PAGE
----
Earthwards® is the Johnson & Johnson approach for developing innovative and more sustainable products. This approach defines how they think about product life cycles—includes considering opportunities to apply green chemistry principles, improve the sustainability of our packaging, and reducing end-of-product-life impacts through recycling and reprocessing of used equipment.

Within five years of launching Earthwards®, J&J made significant improvements on 80 products in 2015. The improvements from product and selected products can be seen in the following graph (6).

J&J's “Green product”

3.2 Reduce greenhouse gas emissions

The company took actions in many areas to reduce greenhouse gas emissions, including reducing CO2 emissions, using renewable energy in production, building green buildings, and also reducing shipping-related CO2 Emissions to minimize transportation impact on environment.

In J&J’s 2015 annual sustainability report, the company mentioned that they realized a 9.8 percent absolute reduction in facility CO2 vs. 2010 baseline, increased on-site clean- technology energy capacity to 54 MWs, and realized 20 percent improvement in vehicle emissions efficiency (7)


4. Move Forward

Based on the analysis above, I think climate change brings both operation challenges and business opportunities for J&J. The company has realized the great impact that climate change generates on the industry and the company, and has already taken many actions to build a more sustainable and environment-friendly operation model. In the future, I think the company should continue reducing emissions from facilities, R&D, manufacturing and transportation, while at the same time, I believe the company has the obligation to stimulate the innovation and R&D to respond to health threats caused by climate change, through collaborations with government and other pharmaceutical/medical device companies within industry.

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(1) The Lancet: Managing the Health effects of Climate Change,

(2) WHO: Climate change and health,

(3) Impact of Climate Change on Human Health

(4) How can the pharma industry fight climate change,

(5) Time to act: pharmacists must be prepared for environmental changes,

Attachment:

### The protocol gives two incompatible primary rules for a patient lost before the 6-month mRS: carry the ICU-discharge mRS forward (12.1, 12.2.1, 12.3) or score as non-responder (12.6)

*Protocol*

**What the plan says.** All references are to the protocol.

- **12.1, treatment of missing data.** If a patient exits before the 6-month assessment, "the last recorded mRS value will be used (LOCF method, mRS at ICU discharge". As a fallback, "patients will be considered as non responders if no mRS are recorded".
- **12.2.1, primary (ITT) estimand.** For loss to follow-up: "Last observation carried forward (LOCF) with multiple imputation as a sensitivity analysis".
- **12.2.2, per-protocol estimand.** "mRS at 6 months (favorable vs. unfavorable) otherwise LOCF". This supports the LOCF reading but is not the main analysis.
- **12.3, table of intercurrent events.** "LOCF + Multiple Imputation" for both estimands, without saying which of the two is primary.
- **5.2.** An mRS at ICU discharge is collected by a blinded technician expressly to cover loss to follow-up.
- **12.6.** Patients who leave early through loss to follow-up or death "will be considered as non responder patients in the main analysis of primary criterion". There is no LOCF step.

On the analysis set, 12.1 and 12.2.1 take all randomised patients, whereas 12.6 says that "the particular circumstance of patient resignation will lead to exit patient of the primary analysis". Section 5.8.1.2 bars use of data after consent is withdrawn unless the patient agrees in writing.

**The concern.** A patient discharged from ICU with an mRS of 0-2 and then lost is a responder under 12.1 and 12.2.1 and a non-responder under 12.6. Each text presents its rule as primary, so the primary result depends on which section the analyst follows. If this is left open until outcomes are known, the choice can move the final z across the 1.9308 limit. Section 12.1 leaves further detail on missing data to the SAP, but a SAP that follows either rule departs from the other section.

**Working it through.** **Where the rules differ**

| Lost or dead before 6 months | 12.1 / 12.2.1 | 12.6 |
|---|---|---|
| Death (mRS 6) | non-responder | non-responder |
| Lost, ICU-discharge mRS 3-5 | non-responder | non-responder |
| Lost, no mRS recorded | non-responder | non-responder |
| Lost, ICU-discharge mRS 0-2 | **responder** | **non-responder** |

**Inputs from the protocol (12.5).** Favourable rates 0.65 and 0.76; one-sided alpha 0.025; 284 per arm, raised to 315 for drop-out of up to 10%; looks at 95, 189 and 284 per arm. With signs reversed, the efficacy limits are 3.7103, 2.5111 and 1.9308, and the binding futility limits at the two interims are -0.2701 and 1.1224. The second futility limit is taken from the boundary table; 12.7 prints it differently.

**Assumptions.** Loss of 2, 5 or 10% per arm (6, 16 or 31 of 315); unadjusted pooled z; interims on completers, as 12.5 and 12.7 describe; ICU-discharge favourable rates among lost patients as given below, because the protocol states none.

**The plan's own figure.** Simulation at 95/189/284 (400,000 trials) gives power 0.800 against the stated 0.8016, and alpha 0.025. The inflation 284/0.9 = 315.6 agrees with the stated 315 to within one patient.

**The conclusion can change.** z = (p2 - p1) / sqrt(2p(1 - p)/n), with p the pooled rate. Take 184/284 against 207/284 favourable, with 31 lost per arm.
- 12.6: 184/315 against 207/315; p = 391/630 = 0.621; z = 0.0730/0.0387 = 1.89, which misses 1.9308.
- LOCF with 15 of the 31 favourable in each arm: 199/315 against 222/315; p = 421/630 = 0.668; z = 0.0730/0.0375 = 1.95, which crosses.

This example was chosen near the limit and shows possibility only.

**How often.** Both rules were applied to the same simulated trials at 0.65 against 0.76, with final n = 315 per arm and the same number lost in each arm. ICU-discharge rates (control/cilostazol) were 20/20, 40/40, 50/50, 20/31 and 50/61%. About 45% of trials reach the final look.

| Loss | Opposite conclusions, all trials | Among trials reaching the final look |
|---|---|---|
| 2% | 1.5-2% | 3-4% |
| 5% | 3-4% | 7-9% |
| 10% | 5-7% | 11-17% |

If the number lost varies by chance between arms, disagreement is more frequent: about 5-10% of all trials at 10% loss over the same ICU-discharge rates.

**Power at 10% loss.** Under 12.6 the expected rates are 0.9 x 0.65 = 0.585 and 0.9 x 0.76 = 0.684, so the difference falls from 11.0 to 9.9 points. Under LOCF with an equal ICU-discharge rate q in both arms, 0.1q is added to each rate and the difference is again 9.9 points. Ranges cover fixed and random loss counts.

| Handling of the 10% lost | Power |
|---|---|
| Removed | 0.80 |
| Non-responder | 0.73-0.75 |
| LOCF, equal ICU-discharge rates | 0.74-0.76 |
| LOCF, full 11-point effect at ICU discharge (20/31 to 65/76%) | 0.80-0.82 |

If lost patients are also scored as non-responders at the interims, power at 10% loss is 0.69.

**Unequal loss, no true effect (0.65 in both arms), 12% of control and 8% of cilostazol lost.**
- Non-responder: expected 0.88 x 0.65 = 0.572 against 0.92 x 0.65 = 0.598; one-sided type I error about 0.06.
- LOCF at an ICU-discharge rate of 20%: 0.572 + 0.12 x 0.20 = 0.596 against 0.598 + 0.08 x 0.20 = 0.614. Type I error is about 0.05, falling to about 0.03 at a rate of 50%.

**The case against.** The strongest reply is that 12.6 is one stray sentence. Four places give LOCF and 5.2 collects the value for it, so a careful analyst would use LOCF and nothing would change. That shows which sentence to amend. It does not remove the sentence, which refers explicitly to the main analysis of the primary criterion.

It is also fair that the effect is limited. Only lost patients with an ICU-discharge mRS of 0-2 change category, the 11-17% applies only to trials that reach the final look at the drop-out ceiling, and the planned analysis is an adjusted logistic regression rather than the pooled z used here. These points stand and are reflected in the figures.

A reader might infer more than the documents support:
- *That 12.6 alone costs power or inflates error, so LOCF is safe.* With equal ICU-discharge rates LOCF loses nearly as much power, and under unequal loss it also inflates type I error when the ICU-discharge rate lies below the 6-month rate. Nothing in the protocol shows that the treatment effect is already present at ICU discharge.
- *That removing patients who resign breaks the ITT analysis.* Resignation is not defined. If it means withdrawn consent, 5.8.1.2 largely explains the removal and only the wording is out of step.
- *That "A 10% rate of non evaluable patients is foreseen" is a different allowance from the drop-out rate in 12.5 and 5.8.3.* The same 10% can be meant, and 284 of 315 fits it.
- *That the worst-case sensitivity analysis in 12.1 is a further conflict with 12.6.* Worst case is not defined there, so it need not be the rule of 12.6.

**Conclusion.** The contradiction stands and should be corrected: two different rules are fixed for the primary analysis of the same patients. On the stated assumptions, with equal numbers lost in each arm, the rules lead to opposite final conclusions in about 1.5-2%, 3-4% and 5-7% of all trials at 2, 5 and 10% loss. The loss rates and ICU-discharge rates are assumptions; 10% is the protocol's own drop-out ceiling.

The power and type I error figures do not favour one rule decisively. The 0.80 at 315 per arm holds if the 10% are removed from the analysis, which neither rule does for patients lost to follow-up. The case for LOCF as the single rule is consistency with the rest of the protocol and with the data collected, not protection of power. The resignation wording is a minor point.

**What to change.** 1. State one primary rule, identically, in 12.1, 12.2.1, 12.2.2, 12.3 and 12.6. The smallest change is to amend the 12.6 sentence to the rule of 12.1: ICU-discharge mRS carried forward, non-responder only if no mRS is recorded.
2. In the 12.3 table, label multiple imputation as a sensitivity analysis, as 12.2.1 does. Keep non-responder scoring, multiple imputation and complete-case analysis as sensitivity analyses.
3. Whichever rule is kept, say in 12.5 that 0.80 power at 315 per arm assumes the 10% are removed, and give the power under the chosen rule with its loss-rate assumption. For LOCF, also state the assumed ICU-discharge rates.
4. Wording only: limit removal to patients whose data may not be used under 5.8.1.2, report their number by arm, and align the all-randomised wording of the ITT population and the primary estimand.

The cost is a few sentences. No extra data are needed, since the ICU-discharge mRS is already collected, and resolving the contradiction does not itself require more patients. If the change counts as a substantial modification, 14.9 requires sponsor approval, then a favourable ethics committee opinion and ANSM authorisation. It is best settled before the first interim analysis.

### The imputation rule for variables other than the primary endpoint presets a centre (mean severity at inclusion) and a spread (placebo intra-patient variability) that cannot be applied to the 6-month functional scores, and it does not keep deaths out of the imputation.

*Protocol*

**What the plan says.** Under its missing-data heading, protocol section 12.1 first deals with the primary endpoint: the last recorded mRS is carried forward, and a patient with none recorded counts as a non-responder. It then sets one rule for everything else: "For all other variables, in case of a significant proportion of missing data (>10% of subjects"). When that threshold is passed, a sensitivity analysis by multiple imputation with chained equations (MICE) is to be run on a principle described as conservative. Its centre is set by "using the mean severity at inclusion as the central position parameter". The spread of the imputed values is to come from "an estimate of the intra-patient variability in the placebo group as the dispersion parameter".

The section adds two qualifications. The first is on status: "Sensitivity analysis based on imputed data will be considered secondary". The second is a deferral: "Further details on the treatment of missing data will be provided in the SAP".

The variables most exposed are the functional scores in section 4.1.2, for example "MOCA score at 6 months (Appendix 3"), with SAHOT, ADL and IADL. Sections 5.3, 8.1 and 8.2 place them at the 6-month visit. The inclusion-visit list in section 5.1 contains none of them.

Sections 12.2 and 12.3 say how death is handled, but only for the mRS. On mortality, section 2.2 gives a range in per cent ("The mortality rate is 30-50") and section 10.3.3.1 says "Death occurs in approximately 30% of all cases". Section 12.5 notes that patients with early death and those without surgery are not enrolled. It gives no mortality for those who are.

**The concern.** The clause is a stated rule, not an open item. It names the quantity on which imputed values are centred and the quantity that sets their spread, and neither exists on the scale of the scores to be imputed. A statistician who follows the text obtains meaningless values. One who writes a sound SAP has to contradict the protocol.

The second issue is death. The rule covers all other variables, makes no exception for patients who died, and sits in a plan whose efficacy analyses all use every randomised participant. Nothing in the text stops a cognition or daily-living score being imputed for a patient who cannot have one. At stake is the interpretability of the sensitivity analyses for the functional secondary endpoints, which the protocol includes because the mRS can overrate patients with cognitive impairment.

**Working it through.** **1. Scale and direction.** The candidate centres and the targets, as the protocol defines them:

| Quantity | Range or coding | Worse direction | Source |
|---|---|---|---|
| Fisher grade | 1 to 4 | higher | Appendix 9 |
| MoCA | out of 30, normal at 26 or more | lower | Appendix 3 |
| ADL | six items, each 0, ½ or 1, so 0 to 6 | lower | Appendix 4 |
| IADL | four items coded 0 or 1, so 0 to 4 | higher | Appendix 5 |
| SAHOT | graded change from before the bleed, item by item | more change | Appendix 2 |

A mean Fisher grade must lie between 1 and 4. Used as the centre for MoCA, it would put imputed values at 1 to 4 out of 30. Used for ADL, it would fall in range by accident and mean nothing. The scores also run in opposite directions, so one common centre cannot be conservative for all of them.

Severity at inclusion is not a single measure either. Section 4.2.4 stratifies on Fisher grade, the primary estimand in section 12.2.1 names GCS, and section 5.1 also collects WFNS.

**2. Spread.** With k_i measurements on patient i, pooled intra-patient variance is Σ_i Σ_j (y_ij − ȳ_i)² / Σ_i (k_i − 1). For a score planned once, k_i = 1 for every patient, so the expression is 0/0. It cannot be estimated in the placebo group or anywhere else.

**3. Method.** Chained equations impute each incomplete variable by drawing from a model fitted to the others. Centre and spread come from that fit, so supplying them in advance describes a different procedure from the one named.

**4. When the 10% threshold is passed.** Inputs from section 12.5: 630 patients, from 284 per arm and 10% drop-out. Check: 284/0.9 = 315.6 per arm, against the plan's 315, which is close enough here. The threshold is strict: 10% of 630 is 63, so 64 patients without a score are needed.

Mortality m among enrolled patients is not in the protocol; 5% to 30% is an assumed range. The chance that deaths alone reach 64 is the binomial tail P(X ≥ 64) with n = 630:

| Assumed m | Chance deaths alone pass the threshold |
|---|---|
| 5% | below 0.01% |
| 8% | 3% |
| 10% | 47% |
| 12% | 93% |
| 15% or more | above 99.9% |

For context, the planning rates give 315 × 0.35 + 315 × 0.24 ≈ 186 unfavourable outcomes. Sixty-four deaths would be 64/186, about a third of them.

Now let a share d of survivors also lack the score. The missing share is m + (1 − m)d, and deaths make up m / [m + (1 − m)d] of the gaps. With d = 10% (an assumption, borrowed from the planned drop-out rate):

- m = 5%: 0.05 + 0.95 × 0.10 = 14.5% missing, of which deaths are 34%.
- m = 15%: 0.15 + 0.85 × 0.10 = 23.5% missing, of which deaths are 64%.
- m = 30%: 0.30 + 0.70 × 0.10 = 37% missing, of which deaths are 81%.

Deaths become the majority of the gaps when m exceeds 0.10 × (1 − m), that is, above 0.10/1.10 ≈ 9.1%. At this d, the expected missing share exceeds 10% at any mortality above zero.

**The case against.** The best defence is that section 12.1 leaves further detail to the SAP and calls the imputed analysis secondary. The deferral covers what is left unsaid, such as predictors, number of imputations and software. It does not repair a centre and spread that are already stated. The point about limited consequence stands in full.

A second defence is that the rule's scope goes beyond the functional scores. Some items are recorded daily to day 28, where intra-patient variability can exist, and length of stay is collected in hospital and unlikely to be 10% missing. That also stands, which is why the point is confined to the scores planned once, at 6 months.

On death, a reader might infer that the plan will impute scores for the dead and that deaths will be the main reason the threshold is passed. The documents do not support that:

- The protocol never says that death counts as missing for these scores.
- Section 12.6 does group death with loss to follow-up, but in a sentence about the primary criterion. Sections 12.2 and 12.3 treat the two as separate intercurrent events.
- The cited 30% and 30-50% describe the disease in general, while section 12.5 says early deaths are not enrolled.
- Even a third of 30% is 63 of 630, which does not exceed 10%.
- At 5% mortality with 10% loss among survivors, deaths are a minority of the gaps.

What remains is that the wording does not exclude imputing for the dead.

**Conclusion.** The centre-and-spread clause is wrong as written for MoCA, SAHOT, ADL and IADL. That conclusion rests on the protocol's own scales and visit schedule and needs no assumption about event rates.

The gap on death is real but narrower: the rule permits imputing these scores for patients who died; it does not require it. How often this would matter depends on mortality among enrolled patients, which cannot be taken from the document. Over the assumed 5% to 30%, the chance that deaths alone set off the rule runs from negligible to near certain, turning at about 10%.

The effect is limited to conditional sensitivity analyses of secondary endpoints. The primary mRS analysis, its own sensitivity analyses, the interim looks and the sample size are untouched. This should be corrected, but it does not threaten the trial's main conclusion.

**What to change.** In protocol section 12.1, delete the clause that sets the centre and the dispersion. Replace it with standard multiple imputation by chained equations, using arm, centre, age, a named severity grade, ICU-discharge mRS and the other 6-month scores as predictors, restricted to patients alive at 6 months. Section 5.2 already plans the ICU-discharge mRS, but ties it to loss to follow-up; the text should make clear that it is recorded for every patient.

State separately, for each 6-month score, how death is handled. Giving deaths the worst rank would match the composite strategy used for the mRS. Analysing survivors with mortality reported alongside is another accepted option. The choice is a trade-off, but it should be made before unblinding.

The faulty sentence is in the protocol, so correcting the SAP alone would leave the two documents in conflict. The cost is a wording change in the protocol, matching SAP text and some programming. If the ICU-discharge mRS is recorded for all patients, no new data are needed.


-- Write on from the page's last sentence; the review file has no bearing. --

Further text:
(6)  (7)  Johnson & Johnson 2015 Citizenship & Sustainable Report,


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Student comments on Health Care without Harm

  1. Nice, we cited the same study showing 20% of NHS’s carbon footprint being related to the pharmaceutical industry. As medicine becomes advanced, I wonder how this will affect the dumping of harmful active by-products. For example, would an increased use of biologics reduce the use of toxic chemotherapies?

    I absolutely agree that companies like J&J which have large portfolio of consumer health products are well positioned to support disaster relief efforts. I just hope the emissions costs of transportation to remote regions are given a “lighter” look for the humanitarian value they give.

    I agree that J&J, like other companies, could improve on knowledge sharing and collaborating on reducing their greenhouse gas emissions. This is simply a win for everyone and not a conflict of interest.

  2. Having come from a health care “industry” prior to attending HBS I wholeheartedly agree that, independent of other sectors, health care consumes a huge amount of energy. Hospital’s themselves are 24 hour institutions which run continuously 365 days a year. The “products” which come from these operations, too, are often hard to quantify. Given these constraints, I find myself wondering how we can cut energy consumption at the hospital level and not negatively affect patient care. We’ve learned that many sustainable implementations actually lower costs to consumers, but when you consider an industry like pharmaceuticals, is it possible to put in place “greener” practices without passing those costs onto patients?